In this work, we trace back the principles of Aristotle's theory of syllogisms and their impact to the developments in mathematical logic. The groundbreaking vision of G. Leibniz towards the reduction of reasoning into calculation (Characteristica Universalis) [13] had inspired continuous efforts for mechanizing the performance of logical inference. Through the idea of calculus, logic was developed into a system with a precisely defined vocabulary and two types of formal rules: formation rules stating the kind of sequences of symbols that are well formed and transformation rules, which are the basis on which logical reasoning is performed like calculating. Two important milestones in this direction were G. Boole’s logic algebra [14] and G. Frege’s predicate logic [15]. Through the formulation of the decision problem for predicate logic by D. Hilbert – known as the “Entscheidungsproblem” – [16] the first rigorous definitions of the notion of an effective or mechanical procedure to compute functions were eventually achieved [17], i.e. the general models of computation by A. Turing and A. Church, which were eventually found to be equivalent. Apart from the historic connection between logical reasoning and computation, both of them focus on the explicit formalization of rule-based inference by the mediation of some language that fulfills certain requirements of preciseness. We therefore examine the structure and the properties of the language of syllogisms, in comparison with the languages of the classical logics and the languages of the more recent theory of computation.

In another interesting direction, the Curry - Howard isomorphism is a generalization of a syntactic analogy between systems of formal logic and programs that establishes a direct relationship between them and an operational interpretation of modern and classical mathematical logics. The widespread characterization of logic as the “Calculus of Computation” [18] refers to the emerged computational logics, which aim to develop efficient decision procedures, for the proof of formulas in logical theories and logic-based programming paradigms. To this respect, we discuss the recent computational formulations of Aristotle’s

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logic, the development of logic programming and the emergence of automated theorem proving.

By turning our gaze to the past, the Organon was not just a "tool" of thought, but it was also the source of inspiration for the development of thought towards a mechanistic view of cognition and to the foundation of the modern theory of computation.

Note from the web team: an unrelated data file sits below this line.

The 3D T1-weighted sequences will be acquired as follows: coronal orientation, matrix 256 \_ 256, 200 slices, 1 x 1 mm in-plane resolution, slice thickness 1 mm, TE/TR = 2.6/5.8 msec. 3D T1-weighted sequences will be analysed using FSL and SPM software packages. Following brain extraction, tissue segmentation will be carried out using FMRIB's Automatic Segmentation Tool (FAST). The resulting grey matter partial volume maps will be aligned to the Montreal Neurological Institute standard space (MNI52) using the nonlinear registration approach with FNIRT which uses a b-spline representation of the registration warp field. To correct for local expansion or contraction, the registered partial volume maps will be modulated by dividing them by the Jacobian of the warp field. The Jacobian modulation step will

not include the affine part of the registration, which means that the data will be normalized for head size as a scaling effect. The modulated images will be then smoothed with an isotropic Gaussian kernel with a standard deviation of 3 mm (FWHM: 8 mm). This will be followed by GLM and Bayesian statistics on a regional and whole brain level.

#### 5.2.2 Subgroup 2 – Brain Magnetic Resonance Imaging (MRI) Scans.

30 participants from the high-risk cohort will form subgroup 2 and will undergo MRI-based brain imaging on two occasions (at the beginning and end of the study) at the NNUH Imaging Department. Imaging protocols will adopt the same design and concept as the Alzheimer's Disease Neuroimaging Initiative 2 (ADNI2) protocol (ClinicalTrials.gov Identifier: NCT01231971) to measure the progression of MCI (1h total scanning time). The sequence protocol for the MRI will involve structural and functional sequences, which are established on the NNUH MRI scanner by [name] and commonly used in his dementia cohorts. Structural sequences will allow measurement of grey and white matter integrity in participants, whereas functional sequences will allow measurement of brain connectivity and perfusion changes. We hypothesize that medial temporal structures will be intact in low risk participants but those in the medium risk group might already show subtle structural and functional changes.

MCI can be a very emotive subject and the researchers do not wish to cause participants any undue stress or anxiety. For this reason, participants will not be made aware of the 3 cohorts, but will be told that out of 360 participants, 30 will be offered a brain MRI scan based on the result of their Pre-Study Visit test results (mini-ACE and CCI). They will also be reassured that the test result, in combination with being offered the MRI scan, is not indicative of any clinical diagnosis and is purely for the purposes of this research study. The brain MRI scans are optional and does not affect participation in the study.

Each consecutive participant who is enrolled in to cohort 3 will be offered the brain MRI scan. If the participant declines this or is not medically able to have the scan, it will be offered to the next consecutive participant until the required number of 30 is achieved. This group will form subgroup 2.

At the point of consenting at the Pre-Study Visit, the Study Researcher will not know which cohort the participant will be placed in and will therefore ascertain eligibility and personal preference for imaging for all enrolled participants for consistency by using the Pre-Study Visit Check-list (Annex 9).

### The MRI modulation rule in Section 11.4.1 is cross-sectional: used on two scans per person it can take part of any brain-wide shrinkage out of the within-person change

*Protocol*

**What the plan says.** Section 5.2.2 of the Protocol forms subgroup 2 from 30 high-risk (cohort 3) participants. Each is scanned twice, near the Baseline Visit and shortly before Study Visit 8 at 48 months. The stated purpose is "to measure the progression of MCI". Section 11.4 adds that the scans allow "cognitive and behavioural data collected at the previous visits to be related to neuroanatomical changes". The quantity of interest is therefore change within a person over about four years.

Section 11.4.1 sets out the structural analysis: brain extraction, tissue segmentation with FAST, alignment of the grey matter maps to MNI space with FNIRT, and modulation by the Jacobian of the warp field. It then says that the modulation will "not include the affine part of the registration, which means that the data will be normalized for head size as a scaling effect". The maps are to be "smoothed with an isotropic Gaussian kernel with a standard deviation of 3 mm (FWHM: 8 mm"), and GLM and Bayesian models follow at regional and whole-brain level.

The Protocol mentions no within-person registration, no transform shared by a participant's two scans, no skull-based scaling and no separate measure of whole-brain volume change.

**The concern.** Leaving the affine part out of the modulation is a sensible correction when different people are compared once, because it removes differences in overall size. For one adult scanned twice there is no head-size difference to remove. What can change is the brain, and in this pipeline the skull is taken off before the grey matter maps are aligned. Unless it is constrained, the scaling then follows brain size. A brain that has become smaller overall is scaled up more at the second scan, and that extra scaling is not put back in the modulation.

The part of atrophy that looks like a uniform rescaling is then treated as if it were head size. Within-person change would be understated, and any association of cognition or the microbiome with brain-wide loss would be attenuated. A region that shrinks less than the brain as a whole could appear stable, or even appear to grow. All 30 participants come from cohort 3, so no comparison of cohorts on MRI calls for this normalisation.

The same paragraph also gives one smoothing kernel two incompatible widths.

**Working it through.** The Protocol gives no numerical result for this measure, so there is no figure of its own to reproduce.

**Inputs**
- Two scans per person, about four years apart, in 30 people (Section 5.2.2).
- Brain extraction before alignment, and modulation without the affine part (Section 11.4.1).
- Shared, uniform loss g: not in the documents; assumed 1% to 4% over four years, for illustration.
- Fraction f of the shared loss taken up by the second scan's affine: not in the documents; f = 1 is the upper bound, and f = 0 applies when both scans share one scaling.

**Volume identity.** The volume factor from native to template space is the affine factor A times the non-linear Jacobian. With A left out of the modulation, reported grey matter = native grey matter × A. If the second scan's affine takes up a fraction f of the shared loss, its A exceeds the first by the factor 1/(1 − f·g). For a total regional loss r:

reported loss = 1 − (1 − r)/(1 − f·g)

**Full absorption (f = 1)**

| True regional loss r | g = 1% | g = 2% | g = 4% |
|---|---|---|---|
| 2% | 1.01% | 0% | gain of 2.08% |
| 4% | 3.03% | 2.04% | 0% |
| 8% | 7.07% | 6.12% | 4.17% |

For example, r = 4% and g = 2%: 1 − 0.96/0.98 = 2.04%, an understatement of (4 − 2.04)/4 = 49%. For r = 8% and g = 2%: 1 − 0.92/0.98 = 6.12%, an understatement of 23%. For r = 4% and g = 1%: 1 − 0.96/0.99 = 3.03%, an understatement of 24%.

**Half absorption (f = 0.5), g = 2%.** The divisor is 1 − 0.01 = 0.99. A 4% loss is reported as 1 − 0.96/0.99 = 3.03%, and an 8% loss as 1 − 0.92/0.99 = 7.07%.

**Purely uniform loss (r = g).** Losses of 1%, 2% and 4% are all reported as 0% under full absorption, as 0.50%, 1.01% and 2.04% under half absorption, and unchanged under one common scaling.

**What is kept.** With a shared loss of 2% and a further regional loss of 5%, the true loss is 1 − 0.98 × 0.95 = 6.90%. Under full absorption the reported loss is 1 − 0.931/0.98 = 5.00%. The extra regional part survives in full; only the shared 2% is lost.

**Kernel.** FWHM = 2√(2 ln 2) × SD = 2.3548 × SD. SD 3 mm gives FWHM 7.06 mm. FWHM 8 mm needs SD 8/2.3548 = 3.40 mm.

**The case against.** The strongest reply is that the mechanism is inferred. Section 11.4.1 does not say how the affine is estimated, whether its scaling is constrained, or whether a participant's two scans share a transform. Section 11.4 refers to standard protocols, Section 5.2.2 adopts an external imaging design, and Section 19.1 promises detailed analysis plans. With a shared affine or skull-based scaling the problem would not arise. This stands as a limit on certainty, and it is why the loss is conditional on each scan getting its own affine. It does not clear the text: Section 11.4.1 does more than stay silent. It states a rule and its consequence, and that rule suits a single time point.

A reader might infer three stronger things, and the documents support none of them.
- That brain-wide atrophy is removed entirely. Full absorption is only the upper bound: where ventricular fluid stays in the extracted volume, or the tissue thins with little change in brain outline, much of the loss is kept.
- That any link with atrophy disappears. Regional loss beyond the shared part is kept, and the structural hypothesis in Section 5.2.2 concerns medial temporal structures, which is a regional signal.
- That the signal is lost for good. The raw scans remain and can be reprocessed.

The current article is structured as follows. In Section 2, we discuss the birth of formal deductive reasoning, due to the theory of syllogisms, its fundamental principles and properties, the expressed criticisms from the perspective of mathematical logic and the consequent rebuttal arguments. In Section 3, the principles of Aristotelian logic are tracked into the classic languages of mathematical logic. Section 4 refers to the long-standing challenge of mechanizing logical inference, the negative answer to the decision problem for predicate logic and the multifaceted connection between the logical reasoning and the notion of computation. Section 5 is focused on the development of computational logics and the paper concludes with a discussion on the overall impact of the Organon to the logic perspective of computation.

2. The Organon and the birth of formal deductive reasoning

2.1. Definitions

To facilitate our presentation, we adopt a number of definitions for standard concepts found in all logical theories. The precise meaning of most of these concepts was first adopted and substantiated in the context of the Organon.

An argument consists of one or more propositions, known as premises, offered as a reason for a further proposition, known as conclusion, to be true. The meaning for a proposition to be true is that it corresponds to reality. A deductive argument aims to show that its conclusion must1 be true, i.e. that if the premises are true, then the conclusion is true as well. An inductive argument aims to show that its conclusion is probably true although not certainly true.

Valid argument is a deductive argument, for which it is the case that if the premises are true, then the conclusion must be true. Notice that an argument can be valid, even though it has false premises and a false conclusion. It is clear that in logic, “valid” does not mean true. On the other hand, an invalid argument is a deductive argument in which it is not the case that if the premises are true then the conclusion must be true.

Validity is not the sole concern in reasoning, since we are also interested for the truth of our arguments, i.e. their correspondence with reality. An argument is said to be sound, if all of its premises are true and it is also valid.

Thus, a logical theory is useful if it is sound, but apart from the validity of arguments we want to be able to decide whether two propositions stand in logical conflict or they are characterized by another possible logical relation. Two propositions are said to be consistent, if and only if it is possible both are true. Two propositions are inconsistent, if and only if it is not possible that both are true. One proposition implies a second proposition, if and only if it